- The demagogue operates on a principle of power; their goal is to accumulate and project strength at all costs; their actions all work towards building themselves up as a personality. Because of this, works by fascist leaders/heroes tend to often be deceptive and self-serving.
- I think the best word to describe the masses during these periods of reaction is paranoid. There’s this overwhelming and emotionally-rooted sense of fear/distrust that the demagogue is able to exploit, both by sowing distrust of all other authorities and by creating a sense of fraternity between all those who share this paranoia. Because the feelings remain abstract and emotional, the ideas don’t get further explored, relying on vagueness and hearsay to defend themselves against academic refutations.
- And then we have the intellectuals, and I think this is where it gets interesting. The intellectuals typically hold some sense of esoteric elitism, which quickly comes into conflict with the reactionary and populist sentiments of the demagogue. Both Rosenberg and Marinetti found their stances on traditional religion to be in conflict with their respective states’ usage of the Church, stances which remained fundamental to their thought. In the case of Marinetti, he was forced to integrate Catholicism to remain politically relevant, and in the case of Rosenberg, his hardline paganism was the only thing that kept himself politically distanced from the NSDAP.
Dealing With The Problem
So, yes, I would say this topic would require some caution. Anti-intellectualism can prove dangerous not just for society, but also for the integrity of debate. Often times the tactics employed by anti-intellectuals are often underhanded and encourages the selective ignoring of facts and ideas that contradict one’s worldview.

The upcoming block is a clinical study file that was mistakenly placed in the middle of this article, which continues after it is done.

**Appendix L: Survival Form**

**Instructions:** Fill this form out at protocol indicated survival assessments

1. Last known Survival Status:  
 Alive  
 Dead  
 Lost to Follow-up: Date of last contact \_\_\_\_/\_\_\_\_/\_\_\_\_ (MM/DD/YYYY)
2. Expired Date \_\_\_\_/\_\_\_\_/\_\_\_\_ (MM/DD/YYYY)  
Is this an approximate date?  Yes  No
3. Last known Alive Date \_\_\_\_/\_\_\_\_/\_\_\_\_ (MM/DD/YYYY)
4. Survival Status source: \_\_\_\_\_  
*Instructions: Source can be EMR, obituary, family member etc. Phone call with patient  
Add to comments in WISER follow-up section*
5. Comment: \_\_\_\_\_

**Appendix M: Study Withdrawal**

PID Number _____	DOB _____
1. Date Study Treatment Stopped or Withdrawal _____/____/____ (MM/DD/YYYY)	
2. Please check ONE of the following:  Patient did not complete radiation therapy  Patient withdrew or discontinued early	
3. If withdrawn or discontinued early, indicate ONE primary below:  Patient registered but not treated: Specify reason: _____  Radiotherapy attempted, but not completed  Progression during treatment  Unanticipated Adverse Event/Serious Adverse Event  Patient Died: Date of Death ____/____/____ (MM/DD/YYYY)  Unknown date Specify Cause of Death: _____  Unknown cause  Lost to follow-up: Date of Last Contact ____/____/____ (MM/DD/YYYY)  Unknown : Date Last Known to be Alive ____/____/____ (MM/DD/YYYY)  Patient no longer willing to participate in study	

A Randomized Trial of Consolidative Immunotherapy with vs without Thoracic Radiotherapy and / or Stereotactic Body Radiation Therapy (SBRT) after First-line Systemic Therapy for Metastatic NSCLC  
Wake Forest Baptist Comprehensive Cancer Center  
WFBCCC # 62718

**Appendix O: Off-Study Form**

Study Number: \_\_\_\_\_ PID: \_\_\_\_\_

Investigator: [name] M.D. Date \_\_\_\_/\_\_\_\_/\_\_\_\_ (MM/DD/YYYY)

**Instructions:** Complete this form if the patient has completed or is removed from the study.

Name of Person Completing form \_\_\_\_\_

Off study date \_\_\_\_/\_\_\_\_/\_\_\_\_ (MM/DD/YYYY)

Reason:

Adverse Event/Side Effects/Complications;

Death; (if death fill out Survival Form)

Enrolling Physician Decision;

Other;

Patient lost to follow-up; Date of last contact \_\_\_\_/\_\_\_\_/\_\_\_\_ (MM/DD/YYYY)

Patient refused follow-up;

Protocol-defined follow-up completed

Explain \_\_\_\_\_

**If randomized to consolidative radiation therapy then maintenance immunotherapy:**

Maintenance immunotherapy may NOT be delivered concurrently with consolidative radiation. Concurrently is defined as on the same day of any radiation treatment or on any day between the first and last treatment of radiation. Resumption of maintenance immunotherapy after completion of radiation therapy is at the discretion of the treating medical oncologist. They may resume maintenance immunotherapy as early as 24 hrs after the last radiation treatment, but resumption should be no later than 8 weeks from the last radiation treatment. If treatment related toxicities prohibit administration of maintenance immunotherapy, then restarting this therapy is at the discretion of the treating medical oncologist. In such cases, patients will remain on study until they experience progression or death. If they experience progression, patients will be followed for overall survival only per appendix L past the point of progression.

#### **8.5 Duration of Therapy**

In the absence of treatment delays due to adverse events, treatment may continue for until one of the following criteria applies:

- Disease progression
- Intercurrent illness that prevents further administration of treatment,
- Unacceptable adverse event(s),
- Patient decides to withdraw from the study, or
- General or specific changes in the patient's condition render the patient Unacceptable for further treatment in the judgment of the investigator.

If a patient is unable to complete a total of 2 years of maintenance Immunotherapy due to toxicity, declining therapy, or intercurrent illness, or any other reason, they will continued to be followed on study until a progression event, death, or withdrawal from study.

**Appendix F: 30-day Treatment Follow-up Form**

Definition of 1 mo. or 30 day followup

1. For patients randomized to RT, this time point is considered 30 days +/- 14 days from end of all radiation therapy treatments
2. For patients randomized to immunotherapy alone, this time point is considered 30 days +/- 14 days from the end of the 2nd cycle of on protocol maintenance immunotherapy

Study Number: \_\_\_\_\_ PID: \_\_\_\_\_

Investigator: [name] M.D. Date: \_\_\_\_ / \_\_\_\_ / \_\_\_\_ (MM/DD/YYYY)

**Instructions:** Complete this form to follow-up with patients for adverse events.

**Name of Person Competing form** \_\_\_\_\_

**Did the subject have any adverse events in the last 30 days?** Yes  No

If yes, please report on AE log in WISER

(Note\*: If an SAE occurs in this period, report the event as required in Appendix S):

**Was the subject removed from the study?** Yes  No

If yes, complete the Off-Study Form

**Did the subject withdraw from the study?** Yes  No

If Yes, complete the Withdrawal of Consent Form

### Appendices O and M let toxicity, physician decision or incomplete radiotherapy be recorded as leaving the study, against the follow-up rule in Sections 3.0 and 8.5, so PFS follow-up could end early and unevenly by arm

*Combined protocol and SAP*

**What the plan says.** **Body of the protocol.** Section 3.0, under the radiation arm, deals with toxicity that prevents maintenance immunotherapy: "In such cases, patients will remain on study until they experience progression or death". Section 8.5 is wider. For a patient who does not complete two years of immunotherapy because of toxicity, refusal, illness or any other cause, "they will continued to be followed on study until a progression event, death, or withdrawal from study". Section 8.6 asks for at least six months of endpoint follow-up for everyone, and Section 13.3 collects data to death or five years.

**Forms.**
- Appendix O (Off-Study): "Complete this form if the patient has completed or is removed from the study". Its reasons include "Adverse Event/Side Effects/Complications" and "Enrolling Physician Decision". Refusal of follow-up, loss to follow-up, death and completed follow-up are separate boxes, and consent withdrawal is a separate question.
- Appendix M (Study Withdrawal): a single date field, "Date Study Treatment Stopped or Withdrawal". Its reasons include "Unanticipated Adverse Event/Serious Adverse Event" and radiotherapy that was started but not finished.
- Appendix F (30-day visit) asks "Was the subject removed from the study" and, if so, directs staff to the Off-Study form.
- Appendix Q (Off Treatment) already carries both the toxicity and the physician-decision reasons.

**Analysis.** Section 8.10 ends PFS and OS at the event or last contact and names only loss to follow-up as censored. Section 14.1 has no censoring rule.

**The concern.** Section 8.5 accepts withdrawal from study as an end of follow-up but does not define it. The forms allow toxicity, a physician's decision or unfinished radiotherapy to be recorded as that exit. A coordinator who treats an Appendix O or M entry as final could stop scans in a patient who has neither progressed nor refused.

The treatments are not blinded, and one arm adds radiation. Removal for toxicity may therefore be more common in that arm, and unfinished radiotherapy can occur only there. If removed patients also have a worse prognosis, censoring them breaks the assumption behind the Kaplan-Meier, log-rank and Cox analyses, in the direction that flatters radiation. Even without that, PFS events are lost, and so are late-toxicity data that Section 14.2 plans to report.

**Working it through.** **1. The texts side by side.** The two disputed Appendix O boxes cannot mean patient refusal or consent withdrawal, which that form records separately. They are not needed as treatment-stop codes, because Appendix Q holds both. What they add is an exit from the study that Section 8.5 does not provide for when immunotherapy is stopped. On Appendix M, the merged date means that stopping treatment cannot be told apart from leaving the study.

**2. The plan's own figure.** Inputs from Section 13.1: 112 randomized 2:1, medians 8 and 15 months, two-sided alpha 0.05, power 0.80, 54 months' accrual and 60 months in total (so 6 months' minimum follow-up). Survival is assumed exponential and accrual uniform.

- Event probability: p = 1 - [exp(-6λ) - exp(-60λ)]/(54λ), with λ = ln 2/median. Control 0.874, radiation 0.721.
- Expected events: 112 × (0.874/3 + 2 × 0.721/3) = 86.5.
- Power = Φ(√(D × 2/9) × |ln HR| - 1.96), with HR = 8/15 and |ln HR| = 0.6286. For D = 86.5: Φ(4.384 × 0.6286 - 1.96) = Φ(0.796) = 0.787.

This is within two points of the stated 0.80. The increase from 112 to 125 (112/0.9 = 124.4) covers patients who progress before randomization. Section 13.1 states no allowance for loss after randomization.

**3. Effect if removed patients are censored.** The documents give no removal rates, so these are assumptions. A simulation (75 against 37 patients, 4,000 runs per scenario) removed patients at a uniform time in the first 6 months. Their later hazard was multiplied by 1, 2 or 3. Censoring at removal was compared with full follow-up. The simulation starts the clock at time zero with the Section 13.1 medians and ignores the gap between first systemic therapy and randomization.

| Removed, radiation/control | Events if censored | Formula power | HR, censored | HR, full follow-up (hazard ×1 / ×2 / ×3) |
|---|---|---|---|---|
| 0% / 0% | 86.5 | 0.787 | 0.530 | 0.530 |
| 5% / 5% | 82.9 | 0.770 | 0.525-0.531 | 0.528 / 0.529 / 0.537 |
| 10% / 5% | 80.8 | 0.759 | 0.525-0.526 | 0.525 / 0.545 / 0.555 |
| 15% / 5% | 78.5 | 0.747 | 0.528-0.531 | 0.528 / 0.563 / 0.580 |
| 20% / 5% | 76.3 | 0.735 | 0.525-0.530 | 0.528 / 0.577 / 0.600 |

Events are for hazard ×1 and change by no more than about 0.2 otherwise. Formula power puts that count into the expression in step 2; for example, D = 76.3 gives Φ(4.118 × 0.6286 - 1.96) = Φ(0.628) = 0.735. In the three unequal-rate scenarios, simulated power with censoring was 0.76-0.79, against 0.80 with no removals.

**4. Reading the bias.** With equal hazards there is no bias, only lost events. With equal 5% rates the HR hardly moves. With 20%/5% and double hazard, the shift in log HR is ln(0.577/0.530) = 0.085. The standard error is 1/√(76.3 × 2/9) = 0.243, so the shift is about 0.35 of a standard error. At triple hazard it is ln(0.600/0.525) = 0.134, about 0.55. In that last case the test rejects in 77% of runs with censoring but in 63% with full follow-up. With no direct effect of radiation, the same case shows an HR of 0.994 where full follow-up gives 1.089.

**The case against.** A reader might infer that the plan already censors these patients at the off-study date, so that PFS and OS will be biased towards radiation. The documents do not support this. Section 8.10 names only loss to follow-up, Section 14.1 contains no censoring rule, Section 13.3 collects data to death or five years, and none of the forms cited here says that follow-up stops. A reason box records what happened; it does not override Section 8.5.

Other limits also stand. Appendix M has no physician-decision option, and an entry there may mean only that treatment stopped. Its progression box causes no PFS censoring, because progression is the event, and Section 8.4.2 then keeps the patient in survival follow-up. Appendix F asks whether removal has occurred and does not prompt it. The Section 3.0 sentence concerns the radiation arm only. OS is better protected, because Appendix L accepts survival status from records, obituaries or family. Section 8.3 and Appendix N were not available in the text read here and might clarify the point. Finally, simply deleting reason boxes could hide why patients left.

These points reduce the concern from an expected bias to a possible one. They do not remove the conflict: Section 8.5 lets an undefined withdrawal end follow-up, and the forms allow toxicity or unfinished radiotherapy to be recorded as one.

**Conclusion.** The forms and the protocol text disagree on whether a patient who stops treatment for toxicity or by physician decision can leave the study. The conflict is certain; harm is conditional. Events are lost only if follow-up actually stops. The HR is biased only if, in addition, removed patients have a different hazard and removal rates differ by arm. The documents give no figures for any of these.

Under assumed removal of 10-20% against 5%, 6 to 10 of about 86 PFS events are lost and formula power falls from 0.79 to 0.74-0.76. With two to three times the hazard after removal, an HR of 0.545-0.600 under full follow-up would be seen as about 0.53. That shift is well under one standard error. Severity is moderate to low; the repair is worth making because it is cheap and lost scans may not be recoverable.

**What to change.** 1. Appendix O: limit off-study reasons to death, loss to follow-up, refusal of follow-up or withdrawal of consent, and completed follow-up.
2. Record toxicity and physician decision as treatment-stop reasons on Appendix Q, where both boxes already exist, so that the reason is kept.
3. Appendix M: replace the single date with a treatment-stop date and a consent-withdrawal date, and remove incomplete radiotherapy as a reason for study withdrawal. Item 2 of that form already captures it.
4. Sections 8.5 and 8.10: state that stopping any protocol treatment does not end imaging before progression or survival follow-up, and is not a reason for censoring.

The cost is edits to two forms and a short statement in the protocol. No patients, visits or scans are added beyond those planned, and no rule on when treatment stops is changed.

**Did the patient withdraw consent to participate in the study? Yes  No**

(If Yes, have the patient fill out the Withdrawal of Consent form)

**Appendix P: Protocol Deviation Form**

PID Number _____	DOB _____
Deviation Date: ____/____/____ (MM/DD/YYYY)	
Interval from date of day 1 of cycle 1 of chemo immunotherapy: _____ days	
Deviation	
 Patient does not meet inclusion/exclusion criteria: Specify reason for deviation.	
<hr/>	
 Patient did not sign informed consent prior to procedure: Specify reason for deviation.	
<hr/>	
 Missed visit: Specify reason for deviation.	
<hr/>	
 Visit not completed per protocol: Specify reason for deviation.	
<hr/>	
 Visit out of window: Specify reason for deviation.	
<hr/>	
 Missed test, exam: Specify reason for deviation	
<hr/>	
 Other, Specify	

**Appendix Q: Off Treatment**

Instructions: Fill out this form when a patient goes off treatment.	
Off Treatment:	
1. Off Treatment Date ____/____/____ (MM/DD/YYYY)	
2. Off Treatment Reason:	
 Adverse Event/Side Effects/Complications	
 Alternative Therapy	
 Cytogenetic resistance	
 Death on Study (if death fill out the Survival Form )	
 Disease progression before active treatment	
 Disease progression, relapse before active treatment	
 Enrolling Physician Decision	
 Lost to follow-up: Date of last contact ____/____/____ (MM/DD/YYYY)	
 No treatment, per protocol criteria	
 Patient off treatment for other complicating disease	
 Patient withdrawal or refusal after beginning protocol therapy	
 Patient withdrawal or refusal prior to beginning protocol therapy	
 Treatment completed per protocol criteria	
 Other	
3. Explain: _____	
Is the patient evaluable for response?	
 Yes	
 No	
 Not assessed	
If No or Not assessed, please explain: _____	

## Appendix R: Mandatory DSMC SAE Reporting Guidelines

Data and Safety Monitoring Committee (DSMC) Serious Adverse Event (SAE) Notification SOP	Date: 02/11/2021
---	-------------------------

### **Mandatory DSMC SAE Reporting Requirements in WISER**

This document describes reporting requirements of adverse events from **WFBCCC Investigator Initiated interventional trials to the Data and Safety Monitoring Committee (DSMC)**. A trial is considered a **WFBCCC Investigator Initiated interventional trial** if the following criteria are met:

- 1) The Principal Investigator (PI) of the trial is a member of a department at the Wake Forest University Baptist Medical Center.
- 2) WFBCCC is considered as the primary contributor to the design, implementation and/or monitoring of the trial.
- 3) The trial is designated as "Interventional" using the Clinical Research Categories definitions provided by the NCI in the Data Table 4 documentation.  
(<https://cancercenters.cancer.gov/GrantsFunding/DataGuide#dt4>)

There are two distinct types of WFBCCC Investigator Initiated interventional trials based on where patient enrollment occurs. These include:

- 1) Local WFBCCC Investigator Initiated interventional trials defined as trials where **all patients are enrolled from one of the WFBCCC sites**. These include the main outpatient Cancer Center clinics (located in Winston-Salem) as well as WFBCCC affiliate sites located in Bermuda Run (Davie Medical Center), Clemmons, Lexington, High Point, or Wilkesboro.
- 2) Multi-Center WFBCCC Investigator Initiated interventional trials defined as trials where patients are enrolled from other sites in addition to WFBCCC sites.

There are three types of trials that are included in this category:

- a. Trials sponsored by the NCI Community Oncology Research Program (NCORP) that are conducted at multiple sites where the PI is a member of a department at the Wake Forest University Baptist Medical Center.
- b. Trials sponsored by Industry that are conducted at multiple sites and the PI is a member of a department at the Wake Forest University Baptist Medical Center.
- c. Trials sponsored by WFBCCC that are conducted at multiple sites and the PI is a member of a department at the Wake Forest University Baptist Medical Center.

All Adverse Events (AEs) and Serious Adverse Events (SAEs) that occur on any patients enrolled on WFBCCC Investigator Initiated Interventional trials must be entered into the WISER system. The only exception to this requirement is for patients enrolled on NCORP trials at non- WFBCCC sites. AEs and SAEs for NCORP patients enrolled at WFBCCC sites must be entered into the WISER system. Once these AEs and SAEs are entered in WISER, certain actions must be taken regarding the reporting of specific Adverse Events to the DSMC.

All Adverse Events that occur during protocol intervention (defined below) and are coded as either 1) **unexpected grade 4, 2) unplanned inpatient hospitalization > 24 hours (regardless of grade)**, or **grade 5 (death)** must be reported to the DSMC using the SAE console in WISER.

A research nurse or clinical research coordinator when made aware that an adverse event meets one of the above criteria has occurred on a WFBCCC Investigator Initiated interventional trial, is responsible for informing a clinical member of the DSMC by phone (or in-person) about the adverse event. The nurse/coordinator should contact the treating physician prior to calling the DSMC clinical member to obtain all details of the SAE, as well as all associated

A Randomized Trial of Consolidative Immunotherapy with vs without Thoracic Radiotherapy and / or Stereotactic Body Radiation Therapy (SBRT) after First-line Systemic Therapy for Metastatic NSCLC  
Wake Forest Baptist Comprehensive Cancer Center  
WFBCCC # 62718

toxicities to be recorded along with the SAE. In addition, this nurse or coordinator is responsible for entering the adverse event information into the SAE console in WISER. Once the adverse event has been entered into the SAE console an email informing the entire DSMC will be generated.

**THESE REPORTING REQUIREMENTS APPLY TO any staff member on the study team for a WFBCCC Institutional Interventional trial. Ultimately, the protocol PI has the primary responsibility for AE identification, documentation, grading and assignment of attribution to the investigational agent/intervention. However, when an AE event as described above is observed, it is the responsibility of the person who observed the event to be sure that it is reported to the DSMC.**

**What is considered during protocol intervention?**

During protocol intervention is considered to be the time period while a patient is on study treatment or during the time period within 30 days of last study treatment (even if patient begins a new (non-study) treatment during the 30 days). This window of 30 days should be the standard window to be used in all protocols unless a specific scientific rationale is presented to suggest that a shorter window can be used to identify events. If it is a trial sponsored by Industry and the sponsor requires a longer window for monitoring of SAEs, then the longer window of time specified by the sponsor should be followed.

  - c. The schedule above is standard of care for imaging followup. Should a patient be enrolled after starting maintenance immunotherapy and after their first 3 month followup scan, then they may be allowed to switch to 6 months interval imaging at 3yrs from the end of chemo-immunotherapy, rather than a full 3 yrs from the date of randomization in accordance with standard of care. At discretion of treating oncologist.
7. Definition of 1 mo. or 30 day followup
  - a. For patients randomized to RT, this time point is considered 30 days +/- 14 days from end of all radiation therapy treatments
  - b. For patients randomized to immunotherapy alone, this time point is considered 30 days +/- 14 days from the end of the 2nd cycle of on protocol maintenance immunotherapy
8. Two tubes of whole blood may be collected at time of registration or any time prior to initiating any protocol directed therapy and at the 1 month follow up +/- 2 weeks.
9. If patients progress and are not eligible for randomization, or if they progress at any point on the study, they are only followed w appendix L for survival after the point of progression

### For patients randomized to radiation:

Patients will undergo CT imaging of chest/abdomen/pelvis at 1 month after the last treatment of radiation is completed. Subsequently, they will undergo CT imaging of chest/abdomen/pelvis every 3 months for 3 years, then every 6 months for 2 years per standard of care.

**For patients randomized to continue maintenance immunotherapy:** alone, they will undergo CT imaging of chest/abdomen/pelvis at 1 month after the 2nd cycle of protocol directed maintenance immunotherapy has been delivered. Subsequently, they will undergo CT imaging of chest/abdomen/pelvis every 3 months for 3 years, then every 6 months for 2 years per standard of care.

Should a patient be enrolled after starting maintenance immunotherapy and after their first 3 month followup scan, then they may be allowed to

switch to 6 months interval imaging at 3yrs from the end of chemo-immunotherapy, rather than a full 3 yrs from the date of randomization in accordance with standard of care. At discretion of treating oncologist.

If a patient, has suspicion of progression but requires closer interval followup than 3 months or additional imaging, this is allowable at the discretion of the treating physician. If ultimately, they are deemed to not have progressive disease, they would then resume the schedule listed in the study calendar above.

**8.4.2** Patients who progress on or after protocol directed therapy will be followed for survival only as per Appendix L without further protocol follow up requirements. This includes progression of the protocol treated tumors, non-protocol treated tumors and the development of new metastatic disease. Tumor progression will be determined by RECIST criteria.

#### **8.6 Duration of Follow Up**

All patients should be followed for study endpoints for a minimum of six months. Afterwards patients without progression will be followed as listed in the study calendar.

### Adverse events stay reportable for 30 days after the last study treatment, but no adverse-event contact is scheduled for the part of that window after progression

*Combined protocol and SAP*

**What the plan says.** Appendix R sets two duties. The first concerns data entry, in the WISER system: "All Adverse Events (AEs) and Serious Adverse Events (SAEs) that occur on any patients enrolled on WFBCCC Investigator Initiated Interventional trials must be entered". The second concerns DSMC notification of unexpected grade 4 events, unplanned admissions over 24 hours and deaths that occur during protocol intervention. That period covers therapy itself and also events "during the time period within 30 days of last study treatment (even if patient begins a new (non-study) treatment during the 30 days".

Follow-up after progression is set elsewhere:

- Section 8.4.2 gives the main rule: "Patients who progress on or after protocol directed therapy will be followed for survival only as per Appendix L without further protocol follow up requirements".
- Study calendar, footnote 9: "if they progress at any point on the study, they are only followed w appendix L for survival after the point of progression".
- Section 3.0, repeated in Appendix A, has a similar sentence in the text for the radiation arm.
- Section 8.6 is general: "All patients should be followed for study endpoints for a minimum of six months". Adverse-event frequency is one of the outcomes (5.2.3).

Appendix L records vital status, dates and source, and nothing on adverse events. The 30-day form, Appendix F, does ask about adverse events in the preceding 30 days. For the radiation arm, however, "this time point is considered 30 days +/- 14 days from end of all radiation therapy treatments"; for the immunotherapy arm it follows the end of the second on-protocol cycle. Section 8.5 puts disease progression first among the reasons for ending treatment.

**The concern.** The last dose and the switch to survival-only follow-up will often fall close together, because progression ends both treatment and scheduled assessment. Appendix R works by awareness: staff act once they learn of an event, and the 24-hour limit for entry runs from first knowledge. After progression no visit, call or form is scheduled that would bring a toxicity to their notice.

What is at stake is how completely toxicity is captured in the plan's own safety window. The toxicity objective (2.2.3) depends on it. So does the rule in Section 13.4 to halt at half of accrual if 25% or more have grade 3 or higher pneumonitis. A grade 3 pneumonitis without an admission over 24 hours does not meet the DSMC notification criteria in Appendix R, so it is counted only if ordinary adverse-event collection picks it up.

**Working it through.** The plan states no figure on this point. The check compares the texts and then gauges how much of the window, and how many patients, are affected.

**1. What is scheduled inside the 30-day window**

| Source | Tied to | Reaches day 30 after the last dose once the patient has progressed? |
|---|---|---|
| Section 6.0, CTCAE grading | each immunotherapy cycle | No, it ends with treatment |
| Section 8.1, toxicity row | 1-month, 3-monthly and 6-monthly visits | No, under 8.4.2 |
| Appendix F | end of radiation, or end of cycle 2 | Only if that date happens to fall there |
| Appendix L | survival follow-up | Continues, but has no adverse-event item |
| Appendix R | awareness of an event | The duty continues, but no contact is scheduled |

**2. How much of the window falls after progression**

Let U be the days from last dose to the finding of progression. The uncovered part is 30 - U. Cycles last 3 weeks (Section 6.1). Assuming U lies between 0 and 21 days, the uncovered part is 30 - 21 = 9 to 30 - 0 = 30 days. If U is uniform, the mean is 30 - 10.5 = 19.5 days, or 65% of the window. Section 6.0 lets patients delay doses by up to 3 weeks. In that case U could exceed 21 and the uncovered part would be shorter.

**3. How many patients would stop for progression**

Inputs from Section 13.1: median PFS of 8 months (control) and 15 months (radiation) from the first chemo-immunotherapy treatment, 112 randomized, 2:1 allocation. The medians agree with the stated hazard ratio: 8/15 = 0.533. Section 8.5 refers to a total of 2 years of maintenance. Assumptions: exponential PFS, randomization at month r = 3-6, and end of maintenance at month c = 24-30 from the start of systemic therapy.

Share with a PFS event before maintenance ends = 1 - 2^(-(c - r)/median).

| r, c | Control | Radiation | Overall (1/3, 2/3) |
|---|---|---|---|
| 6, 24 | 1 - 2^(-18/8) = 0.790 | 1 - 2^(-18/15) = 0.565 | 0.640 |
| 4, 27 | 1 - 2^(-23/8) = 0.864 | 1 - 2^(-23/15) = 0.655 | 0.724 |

A milder example of this would be Duane Gish, who often would exploit the format of a debate to make his opponent look bad rather than honestly conveying ideas. His tactics would later be dubbed the Gish Gallop. Was it obvious he was playing dirty? Of course, but it didn’t matter because he was playing to people’s confirmation bias rather than arguing anything of integrity.
Sure, arguing for YEC is harmless enough, but this same cherry-picking of facts gets increasingly dangerous once we veer into the territory of Holocaust deniers and racial conspiracy theorists. This same relationship between the demagogue’s thirst for mass appeal and the public’s wanting to have their beliefs reinforced creates an atmosphere of ignorance that can be used to rationalize nearly anything.
However, I do think there’s an opening, namely being with the far-right intellectuals. These books attempt to lay out a clear, consistent case for the beliefs and in the process give up the demagogue’s greatest weapon, the shield of ambiguity. This is precisely why there’s such a strong tension between intellectuals and demagogues. Often times, they threaten each others’ existence: the leader’s absolute dogmatism and the intellectual’s absolute skepticism are diametrically opposed.
The demagogue may give lip-service to this or that writer, maybe pepper in an out-of-context quote, but ultimately engaging with their thought in full will only reveal things that serve to question his legitimacy. You’ll see this often: reactionaries equivocating hard on what they do/don’t believe, because they know if they’re forced into specifics, they’re going to be held up to much more scrutiny. By forcing engagement with the specific theory as a primary source, what we end up doing is creating terrain in which it is a lot easier to pin down contradictions and inaccuracies with the fog of ambiguity gone.
Regarding the Exclusion of National Socialism
Gonna throw a quick addendum on National Socialism because often times there seems to be questions regarding how to approach it; my stance follows as such:
National Socialism in and of itself is too vaguely defined, baseless, and self-contradictory to the point that it remains more akin to a personality-cult moreso than anything that can be concretely examined. The exclusion of National Socialism from the test is a choice based on its lack of qualitative merit, specificity, and distinctiveness.
Evangelical Christian, Marxist, and a bit of a Luddite. I run this blog as a way to compile my various theories and arguments spanning a wide variety of subjects from technology to politics.